6 Things Enterprises Need to Know About Conversational AI Design

Last week, Dashbot hosted a panel event on conversational design in San Francisco at SamsungNEXT with experts from major platforms and brands. Here are major highlights and takeaways from the discussion you’ll find helpful when designing chatbots and voice applications.

Speakers:

Lisa Falkson — Senior VUI Designer at Amazon

Elle Chun — UX Conversational Designer at Sutherland Labs

Joan Bajorek, Ph.D. — Linguist & Founder of Women in Voice

Scott Ganz — Principal Content Designer at Intuit

Justina Nguyen — Developer Evangelist at Dashbot (moderator)

Left to Right: Justina Nguyen, Elle Chun, Joan Bajorek, Scott Ganz, Lisa Falkson

Getting Started: Happy Paths & Safety Nets

Before diving into the technical specs of a chatbot or a voice application, take a look at the customers and define the value proposition of conversational technology for your brand. Would it take less time to do in speech than it would when tapping on a mobile phone or clicking on a website? If you’ve determined yes, the next thing to do is to study and understand your customer base.

Create a profile of who they are by deeply understanding what they want, their attitude towards the subject matter, and what their potential fears are when interacting with conversational AI. When designing these interactions, Scott Ganz thinks of customers as characters and engages as much as empathy as he can to get into a person’s mindset of when they’re using the chatbot. After understanding who the users are, you can start to craft the actual conversation.

Start imagining what a successful conversation looks like in what’s called the happy path. Once you have a sense of the core use cases and potential successful scenarios, you start preparing for failure by creating safety nets to catch users when they fall out of that happy path. Many companies prioritize writing happy paths, but Lisa Falkson says, “A conversational AI’s ability to address errors is equally important and you should allow for at least 50% of development time for errors.”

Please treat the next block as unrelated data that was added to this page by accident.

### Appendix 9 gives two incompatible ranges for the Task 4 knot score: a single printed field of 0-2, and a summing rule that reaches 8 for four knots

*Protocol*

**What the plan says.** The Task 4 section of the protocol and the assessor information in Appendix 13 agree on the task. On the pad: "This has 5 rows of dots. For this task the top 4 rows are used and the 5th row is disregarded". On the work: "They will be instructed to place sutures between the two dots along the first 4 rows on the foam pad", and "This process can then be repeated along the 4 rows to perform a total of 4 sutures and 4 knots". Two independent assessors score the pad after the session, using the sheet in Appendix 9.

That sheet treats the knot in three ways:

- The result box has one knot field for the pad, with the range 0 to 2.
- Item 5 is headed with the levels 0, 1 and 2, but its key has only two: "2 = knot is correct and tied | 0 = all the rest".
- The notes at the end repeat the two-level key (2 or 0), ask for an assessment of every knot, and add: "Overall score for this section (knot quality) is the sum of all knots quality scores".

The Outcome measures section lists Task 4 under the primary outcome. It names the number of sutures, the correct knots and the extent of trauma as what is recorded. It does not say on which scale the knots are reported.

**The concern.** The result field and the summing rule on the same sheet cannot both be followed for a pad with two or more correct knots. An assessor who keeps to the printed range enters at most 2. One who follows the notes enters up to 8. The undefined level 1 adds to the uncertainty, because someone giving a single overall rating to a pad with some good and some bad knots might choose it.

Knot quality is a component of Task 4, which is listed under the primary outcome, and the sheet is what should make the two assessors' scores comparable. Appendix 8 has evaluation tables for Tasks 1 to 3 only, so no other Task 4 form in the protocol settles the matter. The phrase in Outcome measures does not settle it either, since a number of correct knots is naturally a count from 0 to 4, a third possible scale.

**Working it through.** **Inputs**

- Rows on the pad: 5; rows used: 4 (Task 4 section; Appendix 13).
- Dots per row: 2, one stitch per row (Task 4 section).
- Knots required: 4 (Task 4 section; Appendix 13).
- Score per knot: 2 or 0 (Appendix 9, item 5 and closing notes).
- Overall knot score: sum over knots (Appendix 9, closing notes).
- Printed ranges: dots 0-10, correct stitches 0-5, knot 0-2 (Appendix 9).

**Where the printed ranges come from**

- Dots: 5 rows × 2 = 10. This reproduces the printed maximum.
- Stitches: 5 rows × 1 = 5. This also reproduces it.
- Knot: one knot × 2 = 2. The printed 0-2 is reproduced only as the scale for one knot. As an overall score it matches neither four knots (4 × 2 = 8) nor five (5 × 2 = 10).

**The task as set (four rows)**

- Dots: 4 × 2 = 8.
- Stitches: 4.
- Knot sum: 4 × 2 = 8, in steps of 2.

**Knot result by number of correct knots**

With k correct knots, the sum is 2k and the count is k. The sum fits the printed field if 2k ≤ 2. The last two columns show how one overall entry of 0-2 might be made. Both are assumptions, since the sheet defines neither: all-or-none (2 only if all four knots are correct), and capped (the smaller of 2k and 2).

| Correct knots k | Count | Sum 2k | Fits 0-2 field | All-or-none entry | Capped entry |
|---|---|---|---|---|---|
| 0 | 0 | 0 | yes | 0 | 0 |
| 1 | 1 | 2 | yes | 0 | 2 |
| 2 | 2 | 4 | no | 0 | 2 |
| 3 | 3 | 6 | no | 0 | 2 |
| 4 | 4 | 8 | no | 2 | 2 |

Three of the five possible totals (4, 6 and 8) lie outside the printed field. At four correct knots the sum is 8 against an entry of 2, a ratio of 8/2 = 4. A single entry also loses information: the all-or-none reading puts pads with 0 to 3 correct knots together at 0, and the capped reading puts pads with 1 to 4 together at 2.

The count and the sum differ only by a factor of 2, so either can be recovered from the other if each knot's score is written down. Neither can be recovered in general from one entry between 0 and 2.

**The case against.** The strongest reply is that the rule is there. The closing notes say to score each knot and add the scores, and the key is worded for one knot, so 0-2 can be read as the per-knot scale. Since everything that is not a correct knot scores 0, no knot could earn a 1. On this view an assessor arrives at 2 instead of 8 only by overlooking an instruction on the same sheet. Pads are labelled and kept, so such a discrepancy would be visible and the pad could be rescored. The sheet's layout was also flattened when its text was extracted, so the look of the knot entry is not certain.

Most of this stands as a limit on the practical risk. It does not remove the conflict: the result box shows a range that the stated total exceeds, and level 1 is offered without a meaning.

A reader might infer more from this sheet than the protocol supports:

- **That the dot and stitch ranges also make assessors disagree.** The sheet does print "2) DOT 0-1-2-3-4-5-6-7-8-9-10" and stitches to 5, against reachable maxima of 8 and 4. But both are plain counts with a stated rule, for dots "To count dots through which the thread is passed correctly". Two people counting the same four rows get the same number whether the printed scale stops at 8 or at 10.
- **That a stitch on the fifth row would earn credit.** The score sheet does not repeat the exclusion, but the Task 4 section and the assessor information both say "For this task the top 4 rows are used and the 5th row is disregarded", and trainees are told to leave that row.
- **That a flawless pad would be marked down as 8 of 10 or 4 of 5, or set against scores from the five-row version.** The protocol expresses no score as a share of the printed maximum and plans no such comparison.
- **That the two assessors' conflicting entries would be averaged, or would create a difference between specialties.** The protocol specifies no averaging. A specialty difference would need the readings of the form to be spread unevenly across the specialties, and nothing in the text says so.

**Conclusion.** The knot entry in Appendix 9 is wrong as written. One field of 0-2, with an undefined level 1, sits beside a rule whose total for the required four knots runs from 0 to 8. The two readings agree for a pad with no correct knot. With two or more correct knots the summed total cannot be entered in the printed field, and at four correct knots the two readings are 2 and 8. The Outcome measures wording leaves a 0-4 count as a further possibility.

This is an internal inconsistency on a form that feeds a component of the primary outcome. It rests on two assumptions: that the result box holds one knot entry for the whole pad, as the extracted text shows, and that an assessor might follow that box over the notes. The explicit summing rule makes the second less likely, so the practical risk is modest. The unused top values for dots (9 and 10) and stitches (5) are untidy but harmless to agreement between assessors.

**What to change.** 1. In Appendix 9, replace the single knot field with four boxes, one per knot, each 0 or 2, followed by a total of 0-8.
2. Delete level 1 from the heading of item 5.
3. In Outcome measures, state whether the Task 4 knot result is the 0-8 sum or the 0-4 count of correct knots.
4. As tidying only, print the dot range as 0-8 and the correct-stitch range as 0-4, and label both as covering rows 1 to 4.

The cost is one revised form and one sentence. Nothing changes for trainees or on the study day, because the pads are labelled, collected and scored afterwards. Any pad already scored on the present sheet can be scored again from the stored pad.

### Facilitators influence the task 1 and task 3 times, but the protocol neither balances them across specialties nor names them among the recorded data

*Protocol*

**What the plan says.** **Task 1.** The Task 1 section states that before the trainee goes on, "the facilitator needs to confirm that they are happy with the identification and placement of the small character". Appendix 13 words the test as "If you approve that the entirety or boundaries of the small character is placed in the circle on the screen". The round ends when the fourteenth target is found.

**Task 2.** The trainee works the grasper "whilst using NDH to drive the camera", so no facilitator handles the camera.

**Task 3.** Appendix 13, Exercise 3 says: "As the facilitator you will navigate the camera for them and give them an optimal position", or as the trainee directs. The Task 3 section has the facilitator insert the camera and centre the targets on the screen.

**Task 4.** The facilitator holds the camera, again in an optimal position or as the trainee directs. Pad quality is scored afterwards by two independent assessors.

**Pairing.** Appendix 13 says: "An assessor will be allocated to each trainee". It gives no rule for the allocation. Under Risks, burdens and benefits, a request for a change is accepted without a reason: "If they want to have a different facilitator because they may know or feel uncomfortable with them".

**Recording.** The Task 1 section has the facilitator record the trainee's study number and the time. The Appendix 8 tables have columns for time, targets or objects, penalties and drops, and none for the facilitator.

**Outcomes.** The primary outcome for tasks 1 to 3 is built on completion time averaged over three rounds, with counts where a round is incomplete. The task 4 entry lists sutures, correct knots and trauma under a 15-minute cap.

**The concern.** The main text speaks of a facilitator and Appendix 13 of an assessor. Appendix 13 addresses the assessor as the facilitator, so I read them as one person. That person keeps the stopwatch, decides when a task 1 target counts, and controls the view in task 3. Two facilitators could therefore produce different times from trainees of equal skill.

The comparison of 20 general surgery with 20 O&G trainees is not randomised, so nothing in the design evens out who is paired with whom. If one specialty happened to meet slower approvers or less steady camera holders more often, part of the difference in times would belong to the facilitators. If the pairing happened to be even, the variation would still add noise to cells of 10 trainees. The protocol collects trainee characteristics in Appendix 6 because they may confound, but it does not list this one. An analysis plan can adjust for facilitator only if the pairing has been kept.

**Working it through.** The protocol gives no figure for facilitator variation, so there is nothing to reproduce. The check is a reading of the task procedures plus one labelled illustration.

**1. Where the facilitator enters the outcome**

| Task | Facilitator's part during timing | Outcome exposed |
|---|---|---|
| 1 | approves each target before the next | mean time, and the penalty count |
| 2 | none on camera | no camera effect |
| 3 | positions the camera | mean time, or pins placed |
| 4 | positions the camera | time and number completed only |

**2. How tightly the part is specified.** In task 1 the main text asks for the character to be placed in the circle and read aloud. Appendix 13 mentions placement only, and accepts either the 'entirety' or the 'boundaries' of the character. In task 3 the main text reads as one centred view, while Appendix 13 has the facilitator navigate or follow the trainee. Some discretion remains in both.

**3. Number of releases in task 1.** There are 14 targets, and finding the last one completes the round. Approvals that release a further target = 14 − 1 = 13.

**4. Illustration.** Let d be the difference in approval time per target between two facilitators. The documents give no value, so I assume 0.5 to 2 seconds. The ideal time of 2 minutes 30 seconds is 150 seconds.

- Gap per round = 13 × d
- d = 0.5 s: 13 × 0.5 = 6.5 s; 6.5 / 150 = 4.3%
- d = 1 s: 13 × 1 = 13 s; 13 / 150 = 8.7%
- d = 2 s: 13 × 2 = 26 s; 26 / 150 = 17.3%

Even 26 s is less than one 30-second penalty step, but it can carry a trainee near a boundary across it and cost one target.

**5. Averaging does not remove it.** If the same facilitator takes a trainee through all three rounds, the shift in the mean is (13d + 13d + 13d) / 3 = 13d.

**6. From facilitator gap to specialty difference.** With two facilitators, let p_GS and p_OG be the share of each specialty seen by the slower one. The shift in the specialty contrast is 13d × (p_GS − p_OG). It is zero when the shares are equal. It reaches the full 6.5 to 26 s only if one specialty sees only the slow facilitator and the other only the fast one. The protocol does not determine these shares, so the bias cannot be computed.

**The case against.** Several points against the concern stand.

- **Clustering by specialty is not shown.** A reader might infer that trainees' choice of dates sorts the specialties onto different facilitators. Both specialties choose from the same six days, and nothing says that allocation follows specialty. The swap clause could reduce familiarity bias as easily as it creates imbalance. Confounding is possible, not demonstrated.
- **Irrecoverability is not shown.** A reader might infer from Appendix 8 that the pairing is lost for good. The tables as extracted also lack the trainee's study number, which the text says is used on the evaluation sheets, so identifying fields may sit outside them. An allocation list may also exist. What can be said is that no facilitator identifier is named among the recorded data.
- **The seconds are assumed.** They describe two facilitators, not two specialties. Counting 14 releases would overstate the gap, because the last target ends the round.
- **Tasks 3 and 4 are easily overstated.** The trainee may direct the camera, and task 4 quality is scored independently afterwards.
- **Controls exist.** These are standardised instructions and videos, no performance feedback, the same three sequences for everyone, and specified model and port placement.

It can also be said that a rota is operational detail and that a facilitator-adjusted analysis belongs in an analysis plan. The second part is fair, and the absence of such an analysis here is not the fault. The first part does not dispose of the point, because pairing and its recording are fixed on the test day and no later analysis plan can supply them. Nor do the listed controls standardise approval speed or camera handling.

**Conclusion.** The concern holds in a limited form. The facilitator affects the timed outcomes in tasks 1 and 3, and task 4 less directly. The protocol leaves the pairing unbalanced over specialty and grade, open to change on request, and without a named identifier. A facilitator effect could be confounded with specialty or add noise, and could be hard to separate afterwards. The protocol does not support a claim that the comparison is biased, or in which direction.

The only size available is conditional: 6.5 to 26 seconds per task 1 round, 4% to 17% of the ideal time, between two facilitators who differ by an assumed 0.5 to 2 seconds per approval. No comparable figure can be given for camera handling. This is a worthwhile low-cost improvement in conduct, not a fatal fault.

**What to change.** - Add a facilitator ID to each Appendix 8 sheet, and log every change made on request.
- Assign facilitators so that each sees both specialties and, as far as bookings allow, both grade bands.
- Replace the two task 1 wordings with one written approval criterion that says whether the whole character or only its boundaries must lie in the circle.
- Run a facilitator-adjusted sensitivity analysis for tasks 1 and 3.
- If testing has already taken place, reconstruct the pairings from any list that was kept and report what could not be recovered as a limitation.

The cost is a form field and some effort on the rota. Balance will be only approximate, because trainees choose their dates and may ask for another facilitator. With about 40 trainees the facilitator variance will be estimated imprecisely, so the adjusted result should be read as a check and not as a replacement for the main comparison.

Building a Team: Skill Sets Needed for Conversational Products

So you’ve decided to extend your brand onto conversational interfaces and your next step is to find the right people with the right skills to help you build this product. For designing these conversations, the common denominators for roles were linguists, screenwriters, and content creators. Ganz, an Emmy-award winning screenwriter, emphasizes the importance of empathy when creating conversations and the ability to switch between the role of the customer and the brand. Joan Bajorek, a linguist Ph.D., notes the power of a clear, distinct wake word (the word/phrase used to launch your Alexa Skill or Action on Google) which needs to be thoughtfully crafted with the help of a linguist.

From a development standpoint, it depends on how much you want to pull off the shelf or build in-house. Engineers with a background in human-computer interaction can be especially beneficial during the development process. More importantly, someone who can think can think of the conversation in terms of a system and knows how to integrate design, NLP, and development.

Defining Success: Conversational Metrics that Matter

Success metrics vary depending on the use case you’ve identified for your conversational AI. If you’re building a brand bot or a promotional bot that is meant to be sticky and engaging, then engagement or retention might be your KPI. However, if you’re building a customer service chatbot you may want to consider throughput and non-repeated transactions as your success metrics.

Elle Chun mentions some primary KPIs her team at Sutherland Labs cares about including agent transfers, completion rates, and deflection rates. The team at Intuit drills into the percentage of interactions that the chatbot missed and how often it defaults to its fallback response. Ganz notes, “False positives are a problem, but they’re not as much a problem as false negatives.”